Abortion Clinic in Ohio Closes Down Thanks to Late-term Abortion Ban

State   Steven Ertelt   Oct 14, 2013   |   11:48AM    Cleveland, OH

Another abortion clinic in Ohio has shut down, the state’s leading pro-life group informed LifeNews today, thanks in part to the state’s law prohibiting abortions late in pregnancy.

Today, Ohio Right to Life confirmed that the Cleveland Center for Women’s Health, owned by late-term abortionist Martin Ruddock, has officially closed. This is the third abortion clinic in Ohio to close its doors in the past six months.

“The fact that this late-term abortionist closed down and moved out of this state demonstrates that common sense pro-life legislation saves lives,” said Mike Gonidakis, President of Ohio Right to Life. “Ohioans overwhelming oppose late-term abortions and reject these despicable practices by so-called doctors like Martin Ruddock and the abortion industry.”

Abortionist Martin Ruddock in an undated picture

Abortionist Martin Ruddock has a history of running afoul of state health regulations. Upon inspection in 2006, Ruddock’s clinic was cited by the Ohio Department of Health for failing to meet basic health standards, such as checking a patient’s vitals before performing a late-term abortion.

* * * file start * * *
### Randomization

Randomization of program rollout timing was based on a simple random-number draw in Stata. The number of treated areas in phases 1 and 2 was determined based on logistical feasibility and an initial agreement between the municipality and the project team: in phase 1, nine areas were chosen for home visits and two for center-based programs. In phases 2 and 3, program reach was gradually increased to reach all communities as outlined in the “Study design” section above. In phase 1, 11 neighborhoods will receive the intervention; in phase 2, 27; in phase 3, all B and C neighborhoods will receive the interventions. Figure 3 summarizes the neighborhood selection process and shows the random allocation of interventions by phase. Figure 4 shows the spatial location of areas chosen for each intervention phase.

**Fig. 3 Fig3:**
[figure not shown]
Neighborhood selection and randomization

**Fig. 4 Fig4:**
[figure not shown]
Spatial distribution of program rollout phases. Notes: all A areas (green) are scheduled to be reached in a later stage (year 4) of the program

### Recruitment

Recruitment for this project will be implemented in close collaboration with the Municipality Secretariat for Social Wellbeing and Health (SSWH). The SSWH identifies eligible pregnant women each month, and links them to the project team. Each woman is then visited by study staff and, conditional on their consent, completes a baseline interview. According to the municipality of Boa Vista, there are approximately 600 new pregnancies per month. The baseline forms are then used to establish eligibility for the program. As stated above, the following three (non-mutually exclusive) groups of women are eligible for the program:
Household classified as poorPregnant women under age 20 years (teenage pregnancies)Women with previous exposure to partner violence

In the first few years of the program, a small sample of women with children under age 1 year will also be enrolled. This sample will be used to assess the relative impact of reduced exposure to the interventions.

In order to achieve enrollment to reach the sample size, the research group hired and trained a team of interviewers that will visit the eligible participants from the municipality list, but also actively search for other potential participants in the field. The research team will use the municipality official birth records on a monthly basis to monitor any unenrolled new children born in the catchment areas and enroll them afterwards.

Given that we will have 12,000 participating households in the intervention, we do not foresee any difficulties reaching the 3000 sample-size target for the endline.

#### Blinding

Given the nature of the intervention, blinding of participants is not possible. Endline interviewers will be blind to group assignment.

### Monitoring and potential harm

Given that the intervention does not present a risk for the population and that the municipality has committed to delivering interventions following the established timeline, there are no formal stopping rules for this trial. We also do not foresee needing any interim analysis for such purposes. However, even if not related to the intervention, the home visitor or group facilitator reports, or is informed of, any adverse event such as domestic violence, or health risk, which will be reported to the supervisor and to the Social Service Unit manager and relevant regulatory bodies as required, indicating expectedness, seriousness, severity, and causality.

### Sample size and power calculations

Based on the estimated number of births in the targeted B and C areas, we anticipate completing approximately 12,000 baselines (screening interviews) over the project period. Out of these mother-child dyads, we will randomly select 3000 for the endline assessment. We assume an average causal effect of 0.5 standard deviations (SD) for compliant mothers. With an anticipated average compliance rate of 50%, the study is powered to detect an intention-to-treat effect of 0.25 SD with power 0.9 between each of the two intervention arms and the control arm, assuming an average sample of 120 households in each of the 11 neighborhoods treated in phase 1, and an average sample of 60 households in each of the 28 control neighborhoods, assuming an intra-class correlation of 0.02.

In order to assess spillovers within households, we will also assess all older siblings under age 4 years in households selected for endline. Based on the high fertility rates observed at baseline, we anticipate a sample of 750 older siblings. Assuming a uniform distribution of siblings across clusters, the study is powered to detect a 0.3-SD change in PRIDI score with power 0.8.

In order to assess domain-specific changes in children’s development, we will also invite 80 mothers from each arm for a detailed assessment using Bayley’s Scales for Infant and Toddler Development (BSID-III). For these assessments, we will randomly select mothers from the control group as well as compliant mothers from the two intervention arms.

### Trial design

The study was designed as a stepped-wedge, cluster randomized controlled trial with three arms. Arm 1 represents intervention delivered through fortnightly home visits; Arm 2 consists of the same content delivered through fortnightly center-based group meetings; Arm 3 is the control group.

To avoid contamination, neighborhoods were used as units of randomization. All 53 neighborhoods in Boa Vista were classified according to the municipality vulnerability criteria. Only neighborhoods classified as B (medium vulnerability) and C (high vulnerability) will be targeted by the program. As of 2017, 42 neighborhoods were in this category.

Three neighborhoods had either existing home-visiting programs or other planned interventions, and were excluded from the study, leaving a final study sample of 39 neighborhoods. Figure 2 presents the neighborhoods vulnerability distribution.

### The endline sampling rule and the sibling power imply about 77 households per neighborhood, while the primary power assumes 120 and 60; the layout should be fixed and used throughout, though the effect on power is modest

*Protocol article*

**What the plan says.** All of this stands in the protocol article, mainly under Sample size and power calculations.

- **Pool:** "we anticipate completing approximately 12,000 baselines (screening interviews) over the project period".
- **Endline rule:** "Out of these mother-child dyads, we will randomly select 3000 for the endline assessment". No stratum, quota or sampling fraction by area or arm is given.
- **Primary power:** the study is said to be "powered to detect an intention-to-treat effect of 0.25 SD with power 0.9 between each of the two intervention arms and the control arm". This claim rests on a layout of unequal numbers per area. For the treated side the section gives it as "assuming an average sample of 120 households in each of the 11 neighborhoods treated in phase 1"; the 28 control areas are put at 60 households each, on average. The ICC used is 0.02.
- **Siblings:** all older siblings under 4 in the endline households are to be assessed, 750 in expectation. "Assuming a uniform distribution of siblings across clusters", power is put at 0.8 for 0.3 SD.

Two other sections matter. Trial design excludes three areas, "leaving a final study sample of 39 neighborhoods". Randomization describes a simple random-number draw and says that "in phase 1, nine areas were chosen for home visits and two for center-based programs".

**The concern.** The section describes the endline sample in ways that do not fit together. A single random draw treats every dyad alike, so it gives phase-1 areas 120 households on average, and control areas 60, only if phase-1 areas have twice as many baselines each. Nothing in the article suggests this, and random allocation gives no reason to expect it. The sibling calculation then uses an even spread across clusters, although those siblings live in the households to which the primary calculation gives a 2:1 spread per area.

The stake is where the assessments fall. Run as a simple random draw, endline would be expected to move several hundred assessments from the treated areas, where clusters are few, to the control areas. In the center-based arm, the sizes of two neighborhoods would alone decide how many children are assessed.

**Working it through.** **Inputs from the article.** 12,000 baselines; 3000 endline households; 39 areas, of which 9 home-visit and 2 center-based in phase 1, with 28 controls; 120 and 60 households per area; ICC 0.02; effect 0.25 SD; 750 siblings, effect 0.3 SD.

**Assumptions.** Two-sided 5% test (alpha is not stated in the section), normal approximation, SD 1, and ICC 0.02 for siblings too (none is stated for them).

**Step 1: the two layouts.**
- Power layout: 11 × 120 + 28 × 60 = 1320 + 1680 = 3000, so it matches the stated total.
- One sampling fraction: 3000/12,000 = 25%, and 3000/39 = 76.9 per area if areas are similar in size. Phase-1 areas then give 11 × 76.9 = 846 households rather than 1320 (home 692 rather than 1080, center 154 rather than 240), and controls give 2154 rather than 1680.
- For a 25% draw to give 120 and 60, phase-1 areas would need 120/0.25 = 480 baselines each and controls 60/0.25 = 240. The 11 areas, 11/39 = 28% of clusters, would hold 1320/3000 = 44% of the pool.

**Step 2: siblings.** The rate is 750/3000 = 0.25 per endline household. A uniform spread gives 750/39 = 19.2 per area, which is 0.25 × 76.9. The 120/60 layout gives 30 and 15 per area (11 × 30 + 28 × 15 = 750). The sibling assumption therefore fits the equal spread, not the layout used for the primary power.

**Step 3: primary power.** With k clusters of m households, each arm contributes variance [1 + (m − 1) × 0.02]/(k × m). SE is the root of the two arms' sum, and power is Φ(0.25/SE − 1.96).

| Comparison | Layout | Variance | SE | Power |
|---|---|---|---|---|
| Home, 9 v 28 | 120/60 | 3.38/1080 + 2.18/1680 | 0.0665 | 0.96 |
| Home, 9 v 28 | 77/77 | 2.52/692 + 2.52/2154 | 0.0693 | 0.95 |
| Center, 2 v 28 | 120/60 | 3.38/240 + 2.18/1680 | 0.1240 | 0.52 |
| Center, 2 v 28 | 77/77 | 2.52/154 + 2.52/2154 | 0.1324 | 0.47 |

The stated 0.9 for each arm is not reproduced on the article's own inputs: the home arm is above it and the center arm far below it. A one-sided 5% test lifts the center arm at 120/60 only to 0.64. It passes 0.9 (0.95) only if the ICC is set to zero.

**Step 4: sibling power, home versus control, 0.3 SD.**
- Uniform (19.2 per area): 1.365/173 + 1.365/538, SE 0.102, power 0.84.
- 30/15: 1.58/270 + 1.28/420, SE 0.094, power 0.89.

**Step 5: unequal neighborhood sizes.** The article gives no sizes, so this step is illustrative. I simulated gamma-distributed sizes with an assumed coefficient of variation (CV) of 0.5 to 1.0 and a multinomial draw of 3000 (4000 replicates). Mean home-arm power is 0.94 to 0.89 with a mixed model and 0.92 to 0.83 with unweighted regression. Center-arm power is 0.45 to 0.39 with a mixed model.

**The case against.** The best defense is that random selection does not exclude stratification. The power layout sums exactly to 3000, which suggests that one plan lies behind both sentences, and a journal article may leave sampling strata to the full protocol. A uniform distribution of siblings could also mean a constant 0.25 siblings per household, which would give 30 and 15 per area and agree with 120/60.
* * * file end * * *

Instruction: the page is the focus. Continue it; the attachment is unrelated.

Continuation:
“It appears that Martin Ruddock had a consistent track record for disregarding health standards and putting women’s lives in danger,” says Gonidakis. “Women are safer today in Cuyahoga County, because this abortion clinic is closed. We hope that more abortion clinics will close, innocent lives will be saved, and that the abortion industry will continue to be exposed for what it truly is,” says Gonidakis.

A woman was rushed to the hospital last November following a botched abortion at the clinic.

The abortion clinic was forced to temporarily close in 2006 after numerous health violations.

State officials forced an abortion business in Cleveland to close after inspectors found numerous health and safety violations. They found more than a dozen problems at the Center for Women’s Health on the city’s east side, which prompted officials to reject the center’s request for a new state license.

In June 2006, the Ohio Department of Health said CWH did not have a local transfer agreement that would allow it to bring women to a local hospital in cases of botched abortions and other medical emergencies.

The state also said the abortion business failed to meet basic standards for medical care.

Roy Croy, a state health department official who works to oversee ambulatory and surgical care facilities told the Cleveland Plain Dealer newspaper, “[There were] six to seven patients where there was no record that their temperature or blood pressure had been taken before the [abortion].”

“These are things that should be done before you start surgery,” he said.

Martin Ruddock, who runs the abortion facility, would not agree to an interview request from the Plain Dealer.

Although other abortion facilities in Cleveland do more abortions, the Center for Women’s Health is one of the few to do abortions after 20 weeks of pregnancy when women’s health issues and complications from the abortion are at their peak.